Community is Now Open to Everyone + A Giveaway: Part II

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Yesterday, we announced that the Litmus Community is now open to everyone—customers and non-customers alike. Along with opening up the Community and inviting everyone to collaborate together in the Learning Center, we’ve made a few more updates to make the Litmus Community easier to use.

User Interface

While we initially loved having the Community integrated into the Litmus application, along with opening it up to everyone, we wanted to visually separate it from our other tools—all while making it easier to navigate and read.


The overhauled Community is now full-width—making reading discussions, code questions, and articles a true pleasure. You’ll also notice that the section navigation has been moved to the top navigation bar, making it easier for people not familiar with the Litmus suite of tools to find what they need. More importantly, though, you’ll see that search is now front-and-center (or left-aligned).


One of the biggest criticisms from Community members was that finding information was difficult. Although members can tag and filter discussions, hunting down that old discussion on real-time email content proved to be a bit tricky. With this latest update of the Litmus Community, we have added search to Discussions, Code Questions, and Learning Center articles.


Now, finding discussions or articles around a specific topic is easier than ever.

Learning Center Articles

Along with allowing anyone to add and edit Learning Center articles, we’ve made a few changes to make keeping track of changes easy. Users can now review the history of an article to see when and what was updated. Contributor avatars will also be displayed below the article, giving readers an easy way to see who helped edit the article. If you haven’t already uploaded a picture or filled out your Community profile, now’s the time to do so!


We’ve also incorporated contextual comments for Learning Center articles. Email marketing is rarely a clear-cut topic. Even if we all agree on the principles behind a specific topic or strategy, people often have different opinions on the implementation of those strategies. Now, with contextual comments, you can voice those opinions without having to edit the actual content of an article.


If you’re not ready to write a new article, or if you have ideas about a topic that already been written about, contextual comments is a great way to express your opinion.

Changes in Comments

We’ve played around with a few different ways of sorting comments on Discussions and Code Questions. With this update, comments will now be sorted by number of upvotes by default. And to make sure that members are only seeing valuable replies, we will also be hiding comments with negative votes.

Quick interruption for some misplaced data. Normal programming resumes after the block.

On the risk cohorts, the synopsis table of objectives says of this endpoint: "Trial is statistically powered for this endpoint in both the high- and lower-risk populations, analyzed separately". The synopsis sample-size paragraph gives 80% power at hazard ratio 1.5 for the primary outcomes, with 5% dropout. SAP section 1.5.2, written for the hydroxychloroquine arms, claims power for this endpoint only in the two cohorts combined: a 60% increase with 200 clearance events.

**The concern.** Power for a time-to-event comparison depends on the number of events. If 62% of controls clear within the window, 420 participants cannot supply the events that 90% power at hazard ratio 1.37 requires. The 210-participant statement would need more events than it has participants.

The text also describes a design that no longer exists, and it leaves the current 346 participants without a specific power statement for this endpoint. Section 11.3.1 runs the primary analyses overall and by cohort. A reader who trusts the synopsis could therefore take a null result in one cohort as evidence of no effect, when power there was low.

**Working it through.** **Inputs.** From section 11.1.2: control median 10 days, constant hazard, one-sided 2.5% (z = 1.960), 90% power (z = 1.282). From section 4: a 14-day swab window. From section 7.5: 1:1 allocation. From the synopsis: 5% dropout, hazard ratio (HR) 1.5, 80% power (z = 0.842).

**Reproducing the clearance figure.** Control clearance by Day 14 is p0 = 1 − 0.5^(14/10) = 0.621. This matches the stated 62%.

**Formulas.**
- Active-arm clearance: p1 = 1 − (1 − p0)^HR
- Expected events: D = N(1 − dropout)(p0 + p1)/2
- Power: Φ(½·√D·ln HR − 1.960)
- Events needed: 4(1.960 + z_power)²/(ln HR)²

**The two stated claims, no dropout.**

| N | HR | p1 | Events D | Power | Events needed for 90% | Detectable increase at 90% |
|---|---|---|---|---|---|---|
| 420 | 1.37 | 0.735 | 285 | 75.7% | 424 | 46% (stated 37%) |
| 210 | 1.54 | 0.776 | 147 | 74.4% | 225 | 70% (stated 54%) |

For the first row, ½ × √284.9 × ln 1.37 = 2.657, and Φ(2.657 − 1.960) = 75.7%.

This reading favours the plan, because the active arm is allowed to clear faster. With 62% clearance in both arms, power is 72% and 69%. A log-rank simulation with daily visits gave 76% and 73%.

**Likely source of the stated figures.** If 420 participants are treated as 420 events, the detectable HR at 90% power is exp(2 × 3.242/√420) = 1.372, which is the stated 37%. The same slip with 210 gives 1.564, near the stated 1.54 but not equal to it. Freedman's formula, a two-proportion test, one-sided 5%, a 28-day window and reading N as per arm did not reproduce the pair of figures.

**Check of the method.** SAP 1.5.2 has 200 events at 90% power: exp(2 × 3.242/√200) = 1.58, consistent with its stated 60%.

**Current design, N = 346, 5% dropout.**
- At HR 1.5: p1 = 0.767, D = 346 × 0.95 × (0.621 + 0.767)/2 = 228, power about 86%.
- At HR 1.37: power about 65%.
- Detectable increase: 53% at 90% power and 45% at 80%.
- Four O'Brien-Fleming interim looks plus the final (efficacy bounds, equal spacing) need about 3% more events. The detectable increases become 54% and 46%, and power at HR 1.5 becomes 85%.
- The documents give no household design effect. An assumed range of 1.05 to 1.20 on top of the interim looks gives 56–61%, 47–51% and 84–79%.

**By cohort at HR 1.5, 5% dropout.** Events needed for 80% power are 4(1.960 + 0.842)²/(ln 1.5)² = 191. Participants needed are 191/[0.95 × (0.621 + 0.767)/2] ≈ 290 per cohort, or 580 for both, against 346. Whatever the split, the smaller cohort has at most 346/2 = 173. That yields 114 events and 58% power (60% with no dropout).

We have also changed how threaded comments look and work. Previously, comments were limited to a single level, which means that replies to comments sometimes got confusing. Now, members can reply to each other at a more granular level, with threads running five levels deep. We have also refined the style of comments to make the flow of conversations more apparent.


Post Editor

Finally, we have updated the editor within the Community. While posting to Community still uses Markdown, we have added some tools to make writing and editing Markdown more natural. A number of users had trouble posting code, links, and images. With the new version of the post editor, starting and replying to discussions and articles is now easier than ever.


Community members can use the same keyboard shortcuts they are already familiar with to format text, and the new toolbar makes formatting code, lists, links, and images as simple as a click.

Let’s Celebrate

To help spread the word about opening up the Community, we’ve decided to give away some amazing stuff. All you need to do is start participating! Here’s how:

  1. If you haven’t already, sign up for a free Community account.
  2. Fill out your profile.
  3. Start answering questions, asking new ones, commenting, adding articles and voting!

You’ll be automatically entered to win a 1-Year Premium Litmus subscription every time you start a discussion, ask a code question, or contribute to a Learning Center article.

We’ll also throw your name in the hat for a 1-Year Basic Litmus subscription each time you tweet about the Community. Just be sure to mention @litmusapp and include the hashtag #LitmusCommunity in your tweet.


Finally, we’re giving away a trip to The Email Design Conference to one of the top contributors to the Litmus Community. By joining in discussions and sharing your knowledge with other email practitioners, you’re in the running to win:

  • 1 Ticket to The Email Design Conference, including your choice of workshops
  • Economy-class airfare from anywhere in the world
  • Hotel accommodations for the duration of the conference

The winner will be based on both quantity and, more importantly, quality of contributions within the Community.

The winners of each giveaway will be contacted and announced on our blog within the next few weeks.

How do you like the Community?

We want to make the Litmus Community one of the most valuable resources for email professionals. While we have a ton of ideas for new features, we would love to hear from you about what you want to see in the Litmus Community. My (virtual) door is always open, so feel free to email me with any questions or recommendations for the Community. You can also leave a comment below.

We’re thrilled to open up the Community to everyone and usher in a new era of sharing for email professionals. I look forward to learning from all of you and working together to build something together. Now, go get started!